Now, as then, there are different perspectives on Brown’s actions.

“During the time, I would consider him a terrorist,” said Hosking.

Fast forward to the early 21st century. “Most of us feel he is a patriot and did a great thing. We are talking 150 years different from the event.”

“He was a fascinating individual. Very driven, and he is one of those in modern terminology who became radicalized and used the Bible to defend his actions.”

Brown and his family lived for a time in the village of North Elba, where they supported a farming community for freed blacks, who were able to vote. Brown, two sons and a few Harpers Ferry raiders are buried on the grounds near a large rock. The home is near ski jump towers used at the 1980 Winter Olympics at Lake Placid. 

Site manager Brendan Mills said the residence, which does not have any pikes in its collection, was the second homestead in the area for the Browns. He told a local newspaper a few years ago, “On a nice day, (Brown) would put a chair up here and look out at the mountains, so he asked to buried up here (the rock) if possible or have his ashes spread here if it was possible.”

After failing in his wool buying business, the Connecticut-born Brown and other relatives eventually returned to Ohio and then on to Kansas. “He got word from his sons they were being harassed by pro-slavery men in Kansas.”

Interior of Brown home (New York State Parks)

In Kansas, Mills told the Picket, there is some evidence that Brown’s family might have been killed if he did not act. “It was the worst thing he could do for his reputation.”

The abolitionist, Mills said, did not favor a “violent free for all.” As his work moved toward a slave insurrection, Brown wanted an organized army with white and black officers and did not want his followers to kill unnecessarily, he said.

Mills acknowledges some portray the small park as a cheerleader for Brown. The key, he said, is for people to make up their own minds.

“There is a lot of disinformation about him.”

The Adair cabin (Courtesy of John Brown Museum)


The Rev. Samuel and Florella Adair settled near Osawatomie, an abolitionist community and center of conflict during "Bleeding Kansas." The log cabin – now surrounded by a pergola -- was a station on the Underground Railroad and Brown, Florella's half brother, used this cabin as his headquarters.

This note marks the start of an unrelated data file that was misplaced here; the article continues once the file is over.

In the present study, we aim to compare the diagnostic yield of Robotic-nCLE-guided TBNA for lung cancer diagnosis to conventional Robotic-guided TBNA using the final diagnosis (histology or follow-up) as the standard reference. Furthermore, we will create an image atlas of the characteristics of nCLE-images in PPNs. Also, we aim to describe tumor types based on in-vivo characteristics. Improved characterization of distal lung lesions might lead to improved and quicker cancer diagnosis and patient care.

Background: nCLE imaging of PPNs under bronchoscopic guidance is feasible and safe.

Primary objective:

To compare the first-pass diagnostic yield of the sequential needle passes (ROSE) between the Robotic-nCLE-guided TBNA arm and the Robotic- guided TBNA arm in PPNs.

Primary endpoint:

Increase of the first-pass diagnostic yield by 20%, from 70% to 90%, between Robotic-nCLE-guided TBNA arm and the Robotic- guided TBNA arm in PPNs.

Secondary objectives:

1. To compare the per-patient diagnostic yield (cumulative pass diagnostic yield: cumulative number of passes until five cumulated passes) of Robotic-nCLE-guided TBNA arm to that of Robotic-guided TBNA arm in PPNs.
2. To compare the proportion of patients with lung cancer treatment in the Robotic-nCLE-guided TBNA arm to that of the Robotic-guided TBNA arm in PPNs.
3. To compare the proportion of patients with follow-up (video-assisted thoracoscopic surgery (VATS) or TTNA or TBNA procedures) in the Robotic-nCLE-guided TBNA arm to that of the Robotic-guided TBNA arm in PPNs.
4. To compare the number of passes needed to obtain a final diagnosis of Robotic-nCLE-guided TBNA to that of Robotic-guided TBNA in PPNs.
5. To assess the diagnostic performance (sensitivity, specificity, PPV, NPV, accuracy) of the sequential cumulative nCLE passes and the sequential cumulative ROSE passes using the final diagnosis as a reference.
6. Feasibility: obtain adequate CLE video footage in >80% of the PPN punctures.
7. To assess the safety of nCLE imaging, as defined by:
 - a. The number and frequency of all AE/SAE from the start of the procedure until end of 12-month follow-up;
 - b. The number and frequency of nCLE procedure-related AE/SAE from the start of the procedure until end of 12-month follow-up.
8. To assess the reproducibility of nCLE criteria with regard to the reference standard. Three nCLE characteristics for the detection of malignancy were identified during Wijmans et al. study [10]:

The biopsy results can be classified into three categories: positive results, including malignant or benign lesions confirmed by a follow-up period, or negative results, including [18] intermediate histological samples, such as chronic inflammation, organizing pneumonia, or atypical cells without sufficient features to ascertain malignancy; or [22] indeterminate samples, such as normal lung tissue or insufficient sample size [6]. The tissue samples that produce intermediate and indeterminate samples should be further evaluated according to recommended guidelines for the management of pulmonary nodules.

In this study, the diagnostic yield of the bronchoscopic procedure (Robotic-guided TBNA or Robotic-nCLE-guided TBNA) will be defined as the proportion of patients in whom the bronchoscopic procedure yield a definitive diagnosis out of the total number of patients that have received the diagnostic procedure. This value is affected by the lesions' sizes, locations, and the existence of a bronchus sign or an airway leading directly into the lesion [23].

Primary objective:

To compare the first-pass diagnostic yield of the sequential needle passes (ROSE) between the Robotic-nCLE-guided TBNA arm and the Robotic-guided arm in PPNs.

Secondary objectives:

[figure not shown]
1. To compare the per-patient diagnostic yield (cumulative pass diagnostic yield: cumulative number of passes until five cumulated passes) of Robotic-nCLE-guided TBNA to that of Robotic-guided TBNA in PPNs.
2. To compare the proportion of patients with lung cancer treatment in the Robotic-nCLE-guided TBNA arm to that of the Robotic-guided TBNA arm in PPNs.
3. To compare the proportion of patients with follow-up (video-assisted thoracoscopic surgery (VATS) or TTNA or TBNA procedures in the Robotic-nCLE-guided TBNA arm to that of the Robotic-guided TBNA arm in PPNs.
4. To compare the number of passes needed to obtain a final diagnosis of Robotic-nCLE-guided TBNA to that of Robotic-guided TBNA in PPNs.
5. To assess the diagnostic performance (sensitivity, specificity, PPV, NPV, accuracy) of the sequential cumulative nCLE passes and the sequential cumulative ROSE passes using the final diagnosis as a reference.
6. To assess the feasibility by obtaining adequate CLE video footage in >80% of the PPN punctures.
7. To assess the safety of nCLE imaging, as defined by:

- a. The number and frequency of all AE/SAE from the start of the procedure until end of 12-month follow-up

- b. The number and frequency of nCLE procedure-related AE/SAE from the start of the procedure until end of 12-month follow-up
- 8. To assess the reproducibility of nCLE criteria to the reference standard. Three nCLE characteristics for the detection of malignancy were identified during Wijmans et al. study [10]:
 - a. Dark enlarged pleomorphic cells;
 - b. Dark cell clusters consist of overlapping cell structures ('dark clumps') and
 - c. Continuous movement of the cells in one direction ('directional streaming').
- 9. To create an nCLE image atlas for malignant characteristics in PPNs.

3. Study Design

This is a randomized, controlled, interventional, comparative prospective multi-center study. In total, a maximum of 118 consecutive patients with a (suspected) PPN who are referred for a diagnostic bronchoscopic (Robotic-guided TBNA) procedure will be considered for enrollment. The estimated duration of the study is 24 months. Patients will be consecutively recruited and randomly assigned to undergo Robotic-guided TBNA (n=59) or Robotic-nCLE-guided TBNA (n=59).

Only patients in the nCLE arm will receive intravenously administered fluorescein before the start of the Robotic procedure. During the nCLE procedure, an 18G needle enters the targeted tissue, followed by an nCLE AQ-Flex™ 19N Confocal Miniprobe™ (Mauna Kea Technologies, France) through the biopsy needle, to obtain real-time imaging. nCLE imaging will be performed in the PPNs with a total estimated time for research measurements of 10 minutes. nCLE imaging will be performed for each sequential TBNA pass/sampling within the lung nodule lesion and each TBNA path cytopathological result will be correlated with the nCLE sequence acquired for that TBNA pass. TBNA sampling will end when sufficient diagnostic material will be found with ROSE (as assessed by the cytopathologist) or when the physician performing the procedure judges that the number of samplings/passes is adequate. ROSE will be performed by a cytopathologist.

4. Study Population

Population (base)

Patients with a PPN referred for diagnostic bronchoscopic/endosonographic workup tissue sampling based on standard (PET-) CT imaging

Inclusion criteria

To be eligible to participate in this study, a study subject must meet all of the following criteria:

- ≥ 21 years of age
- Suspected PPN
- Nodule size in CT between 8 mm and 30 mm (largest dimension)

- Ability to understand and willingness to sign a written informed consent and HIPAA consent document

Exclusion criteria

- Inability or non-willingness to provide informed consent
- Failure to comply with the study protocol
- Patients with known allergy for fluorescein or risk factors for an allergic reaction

“The Adairs were very peaceful abolitionists,” says volunteer Phyllis Sharp. “They did not believe in the harsher ways.”

The sacking of Lawrence by pro-slavery activists enraged Brown, who took a band of men to Pottawatomie Creek in May 1856.

The men dragged five unarmed men and boys, believed to be slavery proponents, from their homes and brutally murdered them. Afterward, Brown raided Missouri -- freeing 11 slaves and killing the slave owner,” according to the American Battlefield Trust.

Site manager Grady Atwater wrote a 2017 article that argues Brown was not as violent as he is often portrayed and that he did not seek revenge on a man who killed one of Brown’s sons in Kansas.

Cabin is covered by a protective pergola (John Brown Museum)

“John Brown did not commit random acts of violence for personal gratification, but only fought militant proslavery men who were either fighting Free State forces in Kansas or actively supplying and supporting the militant proslavery forces,” Atwater wrote in the Miami County Republic.

Sharp said the cabin has one original John Brown pike and several swords. It features Adair family furnishings and objects that tell the story of Brown, the guerrilla violence in Kansas and the Civil War.

Sharp said there were ruffians on both sides fighting over the future of slavery.

“We try to be indifferent.”


So, how to judge Brown? For one view, we’ll close with these paragraphs from Finkelman’s 2011 essay in Prologue magazine:

“In the end, we properly view Brown with mixed emotions: admiring him for his dedication to the cause of human freedom, marveling at his willingness to die for the liberty of others, yet uncertain about his methods, and certainly troubled by his incompetent tactics at Harpers Ferry.
“Perhaps we end up accepting the argument of the abolitionist lawyer and later governor of Massachusetts, John A. Andrew, who declared ‘whether the enterprise of John Brown and his associates in Virginia was wise or foolish, right or wrong; I only know that, whether the enterprise itself was the one or the other, John Brown himself is right.’"

• Part one: Southern states made their own pikes in response

Thursday, January 17, 2019

Confederate symbols fade from NC sites

North Carolina officials don't have an official policy addressing the sale of Confederate flag merchandise at Civil War battlefield gift shops, but the products' future is unclear. The chief of staff for North Carolina's Sons of Confederate Veterans division tells The Wilson Times the group has heard the battle flag merchandise is unavailable at several state-maintained sites. • Article